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Allan Mclane Unknown Hero Of The Revolution
Dashing fighter, daring scout, this romantic trooper played a large part in Washington’s triumph at Yorktown
October 1956 | Volume 7, Issue 6
Captain Allan McLane rode out before dawn of June 16, 1778, to keep a dangerous rendezvous. With his cavalry he had been probing the British perimeter around Philadelphia, trying to learn for General Washington at Valley Forge whether the enemy was about to evacuate the city. The previous day a young girl had slipped through the British lines and had told McLane that her father would bring him “important intelligence” between daybreak and sunrise on the sixteenth. They were to meet at the “Horse House” near the Rising Sun Tavern in the countryside north of Germantown.
McLane, whose daring sorties and hairbreadth escapes had made him one of the most romantic figures in the Continental Army, rode to the appointment fully aware that it might be a carefully baited British trap. And so he took precautions. He ordered his entire troop to follow at a distance and to conceal themselves behind the tavern. He placed two vedettes on the lane leading past the tavern between the Old York and Frankfort roads, with orders to fire their pistols at the first sign of the enemy. Then he rode on alone.
A furtive-acting man was waiting just inside the yard gate. McLane had hardly begun talking to him when a patrol of thirteen British light horse rode up quietly from the south, circled a small hill that concealed their movements, and then came forward at full gallop.
McLane’s informant promptly fled, but the Captain, leaping to horse, charged directly at the gate toward which the British were riding. The leading British trooper had dismounted and was opening the gate when McLane’s horse reared above him and McLane, leaning down, fired his pistol into the man’s startled face.
“At the instant the Capt. fired his pistol,” McLane later wrote, speaking of himself in the third person as was his wont, “the [American] horsemen appeared in the Enemy’s rear, fired and advanced upon them. They became alarmed and ran in Grate Confusion down the roade and through the fields toward the British picket near the Globe Mill. They reported (a lie, British-like) they had been ambuscaded by a body of horse and infantry and cut their way through them without a loss but one dragoon wounded slightly.”
McLane did not say how he could possibly know what story the British dragoons told their superiors. But it was typical of the man that there was no slightest doubt in his mind they had told “a lie, British-like.”
Ever a good hater, McLane was an emotional patriot. This fervor was both his weakness and his strength. It made him a stormy petrel whom superiors could not always placate, but the same quality, in the field, resulted in such dash and daring that Washington once remarked to a friend: “I would not do without him in the light corps—no, not for a thousand pounds.”
McLane was born in Philadelphia on August 8, 1746. His parents were persons of some affluence, for McLane visited Europe when he was 21, and his father, when he died in 1775, left McLane more than $15,000 worth of property in Philadelphia.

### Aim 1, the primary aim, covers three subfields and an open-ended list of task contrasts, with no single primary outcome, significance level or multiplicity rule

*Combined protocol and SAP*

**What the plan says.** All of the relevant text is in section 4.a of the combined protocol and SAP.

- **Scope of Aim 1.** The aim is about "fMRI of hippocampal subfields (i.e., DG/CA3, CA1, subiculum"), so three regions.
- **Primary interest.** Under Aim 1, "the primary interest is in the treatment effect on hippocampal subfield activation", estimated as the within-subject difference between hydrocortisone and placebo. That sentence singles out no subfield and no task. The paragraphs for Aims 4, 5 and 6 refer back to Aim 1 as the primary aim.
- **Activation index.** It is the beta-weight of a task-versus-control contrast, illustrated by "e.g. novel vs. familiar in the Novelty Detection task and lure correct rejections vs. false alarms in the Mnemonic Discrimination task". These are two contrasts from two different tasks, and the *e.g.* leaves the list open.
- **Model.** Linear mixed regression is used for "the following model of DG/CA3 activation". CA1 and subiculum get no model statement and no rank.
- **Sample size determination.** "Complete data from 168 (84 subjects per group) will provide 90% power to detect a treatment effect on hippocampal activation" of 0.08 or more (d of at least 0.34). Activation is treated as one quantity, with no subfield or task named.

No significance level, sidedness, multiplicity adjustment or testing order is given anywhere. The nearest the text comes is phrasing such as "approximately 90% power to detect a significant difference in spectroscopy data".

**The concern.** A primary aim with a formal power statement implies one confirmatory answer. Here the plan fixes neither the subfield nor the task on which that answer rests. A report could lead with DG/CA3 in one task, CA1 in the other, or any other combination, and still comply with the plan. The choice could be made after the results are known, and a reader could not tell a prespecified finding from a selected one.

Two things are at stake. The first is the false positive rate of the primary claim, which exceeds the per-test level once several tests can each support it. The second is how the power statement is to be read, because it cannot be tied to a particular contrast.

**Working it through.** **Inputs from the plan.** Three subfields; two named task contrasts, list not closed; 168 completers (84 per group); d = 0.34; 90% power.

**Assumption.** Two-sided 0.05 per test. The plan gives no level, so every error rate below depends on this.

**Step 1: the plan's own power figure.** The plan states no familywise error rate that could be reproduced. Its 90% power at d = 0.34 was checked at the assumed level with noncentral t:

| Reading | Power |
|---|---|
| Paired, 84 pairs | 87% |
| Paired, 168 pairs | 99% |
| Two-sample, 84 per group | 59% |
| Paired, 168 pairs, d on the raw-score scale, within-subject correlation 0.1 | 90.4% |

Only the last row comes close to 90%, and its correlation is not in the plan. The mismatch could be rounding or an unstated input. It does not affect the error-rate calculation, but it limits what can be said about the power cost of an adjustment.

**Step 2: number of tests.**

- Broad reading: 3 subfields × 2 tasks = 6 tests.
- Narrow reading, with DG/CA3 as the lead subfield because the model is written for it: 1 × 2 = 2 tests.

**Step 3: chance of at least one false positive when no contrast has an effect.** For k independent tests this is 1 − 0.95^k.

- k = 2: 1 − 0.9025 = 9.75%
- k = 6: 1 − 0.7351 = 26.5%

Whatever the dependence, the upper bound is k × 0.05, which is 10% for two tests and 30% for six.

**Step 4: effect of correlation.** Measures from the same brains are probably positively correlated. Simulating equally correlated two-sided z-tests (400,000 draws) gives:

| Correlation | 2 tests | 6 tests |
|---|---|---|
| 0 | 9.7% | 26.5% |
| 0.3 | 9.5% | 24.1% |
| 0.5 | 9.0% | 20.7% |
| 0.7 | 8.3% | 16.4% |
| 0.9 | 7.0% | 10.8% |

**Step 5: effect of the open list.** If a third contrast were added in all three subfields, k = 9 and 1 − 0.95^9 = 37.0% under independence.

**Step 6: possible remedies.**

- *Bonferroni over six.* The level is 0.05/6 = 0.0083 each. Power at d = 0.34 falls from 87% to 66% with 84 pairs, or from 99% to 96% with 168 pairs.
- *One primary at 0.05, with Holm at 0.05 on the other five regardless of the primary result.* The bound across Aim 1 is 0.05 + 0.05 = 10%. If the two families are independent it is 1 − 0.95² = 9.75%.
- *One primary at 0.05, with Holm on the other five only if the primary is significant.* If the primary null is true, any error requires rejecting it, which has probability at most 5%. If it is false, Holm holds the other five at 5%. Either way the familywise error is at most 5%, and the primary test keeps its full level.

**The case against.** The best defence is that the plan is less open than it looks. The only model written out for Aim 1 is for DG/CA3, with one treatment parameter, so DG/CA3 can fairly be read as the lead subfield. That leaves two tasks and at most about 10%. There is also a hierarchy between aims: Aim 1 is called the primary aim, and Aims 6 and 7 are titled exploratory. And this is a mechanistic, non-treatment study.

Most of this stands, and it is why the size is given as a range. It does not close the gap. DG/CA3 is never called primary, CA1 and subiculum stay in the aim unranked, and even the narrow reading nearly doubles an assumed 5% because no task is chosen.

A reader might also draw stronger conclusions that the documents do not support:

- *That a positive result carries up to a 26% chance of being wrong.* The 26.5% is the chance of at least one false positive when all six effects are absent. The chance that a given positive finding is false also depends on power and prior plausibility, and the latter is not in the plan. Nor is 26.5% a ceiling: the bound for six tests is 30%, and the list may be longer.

When he was 23, McLane married Rebecca Wells, the daughter of the sheriff of Kent County, Delaware. He settled in Delaware, got into one of the first skirmishes of the war against Lord Dunmore in Virginia and then joined a Delaware regiment of volunteers. In the disaster on Long Island, he first proved his quality, reversing the trend of the day in his immediate sector by cutting off a British lieutenant and eighteen privates and slashing his way out with his prisoners.
He fought at White Plains and Trenton and Princeton. On the latter field lie was so conspicuous he attracted Washington’s attention and promptly was promoted to captain in a commission dated January. 13, 1777. Assigned at first to Colonel John Patton’s regiment of loot, he was soon detached and sent to Delaware to raise a company. He returned with 91 men enlisted at his own expense, “every shilling of the bounty money being drawn from his own pocket.”
With a command of his own, McLane was ready to gallop into history. He was in the forefront of the fighting at Brandy-wine: he drove in the first British pickets in Washington’s abortive counterattack at Germantown. Then, with the capital. Philadelphia, in the hands of the enemy, he became, in the harsh winter of Valley Forge, the eves and ears and virtually the sole commissariat of Washington’s starving army.
He was ordered on November 7, 1777, to take “the post most advantageous for watching the enemy, sending out the necessary parties and patriots for that end You are to prevent as far as possible all intercourse between Philadelphia and the country, suffering none to go to the city without papers given by the authority of the commander-in-chief.”
Never were orders more expeditiously executed. Within a month, by a romantic episode in espionage, McLane foiled British plans to surprise Washington, encamped in a threatening position at Whitemarsh, north of Philadelphia.
On Second Street in Philadelphia, directly opposite the headquarters of Sir William Howe, the British commander, there lived a Quaker couple. William and Lydia Darrah. Howe’s adjutant general had his quarters there: on December 2, 1777, he advised Lydia to send all her family to bed early.
The Quaker matron complied, but her curiosity had been aroused. And so when Howe’s officers gathered, she slipped off her shoes, tiptoed to the door of their room, and listened at the keyhole long enough to learn that they were discussing plans for a surprise attack on Washington at Whitemarsh.